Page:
Pride leaves Oopie’s mother hopeful
The mother of a gay man killed in a hate crime 25 years ago said the turnout for Bermuda’s first Pride parade showed his death was not in vain.
Wilfred “Oopie” Ming, 22, was stabbed to death by Winston Burgess in September 1994 after they became involved in an argument that involved homophobic slurs at a nightclub in St George’s.
The victim’s mother, Eudine Smith, joined family members as the grand marshal of the parade, which attracted more than 5,000 people, on August 31.
She said: “When I saw the support I thought, his death really wasn’t in vain. Somebody had to die for a cause, I suppose.
“I couldn’t believe my eyes, I had one of the best days I have ever had.
“I knew it was only a matter of time, but I didn’t think I would see it in Bermuda in my lifetime.”
Ms Smith walked alongside her brothers, sisters, nieces, great-nephew and great-niece.
She said: “I wanted to walk as a family and we were right at the front. It was more profound because it showed that Oopie had a family that loved him.
“I think this march should be like the straw that broke the camel’s back in seeing that we belong.”
Ms Smith added that her son would have played a prominent role in the parade if he had still been alive.
She said: “He would have been up at the front somewhere — you would have seen him, trust me.
“He wasn’t the kind of person who stayed in the background; he had to be seen.
“He didn’t back down. He was a born leader and he stood up for what he believed in.”
Mr Ming’s family wrote in a programme for the parade that many young men were uncomfortable because of his sexuality.
They added: “On the day he died he was victimised by such an individual regarding his homosexuality. He died fighting for what he stood for.”
Burgess was sentenced to eight years in prison for manslaughter, but was released in 1998 after he had served 3½ years. Campaigners have battled for equal rights for gay people for many years, but other groups, including Preserve Marriage, have opposed same-sex marriage.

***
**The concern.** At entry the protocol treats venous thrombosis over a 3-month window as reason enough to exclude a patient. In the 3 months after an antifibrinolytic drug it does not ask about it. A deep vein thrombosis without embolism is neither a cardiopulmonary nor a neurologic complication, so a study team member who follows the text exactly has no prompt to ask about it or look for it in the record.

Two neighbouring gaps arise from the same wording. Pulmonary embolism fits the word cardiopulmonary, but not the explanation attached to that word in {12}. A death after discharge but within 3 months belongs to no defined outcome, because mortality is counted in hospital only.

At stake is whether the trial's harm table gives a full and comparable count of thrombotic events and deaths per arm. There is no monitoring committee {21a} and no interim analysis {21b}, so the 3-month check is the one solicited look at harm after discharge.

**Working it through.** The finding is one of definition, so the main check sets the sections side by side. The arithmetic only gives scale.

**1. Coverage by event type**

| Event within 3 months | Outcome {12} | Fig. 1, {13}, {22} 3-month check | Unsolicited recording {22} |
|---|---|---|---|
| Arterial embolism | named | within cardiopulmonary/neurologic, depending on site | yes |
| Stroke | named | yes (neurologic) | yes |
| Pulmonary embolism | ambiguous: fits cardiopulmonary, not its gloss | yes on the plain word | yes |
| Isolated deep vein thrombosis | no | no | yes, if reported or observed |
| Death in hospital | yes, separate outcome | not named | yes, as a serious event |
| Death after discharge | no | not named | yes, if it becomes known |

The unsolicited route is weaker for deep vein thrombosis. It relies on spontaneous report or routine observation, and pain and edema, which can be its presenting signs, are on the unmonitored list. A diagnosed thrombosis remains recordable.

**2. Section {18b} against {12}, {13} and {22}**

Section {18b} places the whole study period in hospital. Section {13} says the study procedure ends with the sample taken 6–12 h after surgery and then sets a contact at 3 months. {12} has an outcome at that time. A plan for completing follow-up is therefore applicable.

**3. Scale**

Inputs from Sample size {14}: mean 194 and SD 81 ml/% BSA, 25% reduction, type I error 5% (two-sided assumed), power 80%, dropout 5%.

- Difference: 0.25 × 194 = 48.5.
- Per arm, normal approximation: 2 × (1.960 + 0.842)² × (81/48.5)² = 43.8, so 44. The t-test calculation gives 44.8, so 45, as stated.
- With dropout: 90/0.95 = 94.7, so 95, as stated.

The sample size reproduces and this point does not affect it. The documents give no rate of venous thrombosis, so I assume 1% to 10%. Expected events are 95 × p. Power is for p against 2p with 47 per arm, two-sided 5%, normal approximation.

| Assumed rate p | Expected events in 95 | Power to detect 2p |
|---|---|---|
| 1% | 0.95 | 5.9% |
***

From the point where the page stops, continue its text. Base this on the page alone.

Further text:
The Government will take its legal bid against court-mandated legalisation of same-sex marriage to the Privy Council in London, the island’s highest court of appeal.
Ms Smith said that the parade gave her hope for LGBT people.
She added: “I have hope. I think it will get better through this Pride movement.
Ms Smith said she had questioned what her son had died for.
But she added: “Now, seeing how other members of the community who may not be as bold as he was, get up and fight like what I saw at Pride gave me hope. You have to progress with the world. You are supposed to love, aren’t you? If that was any indication of the support, what is next year going to be like?”
The Bermuda Police Service said in 2016 that they were working towards recording instances of hate crime, including those motivated by homophobia.
A spokesman said this week that there was no legislative framework in Bermuda for hate crimes to be specifically classified, other than racial harassment and racial intimidation.
Acting Assistant Commissioner of Police Sean Field-Lament said: “We recognise that hate crimes are extremely impactful and there can be a level of intimidation and fear involved, as well as the targeting of vulnerable individuals or groups. As a result, affected persons may be reluctant to make a report to police.
“However, members of the public should be assured that any hate crime-related matters reported will be addressed appropriately and handled sensitively, but can only be fully investigated based on evidence received.”
• Victims of hate crimes should call the Vulnerable Persons Unit on 247-1678 or e-mail firstname.lastname@example.org
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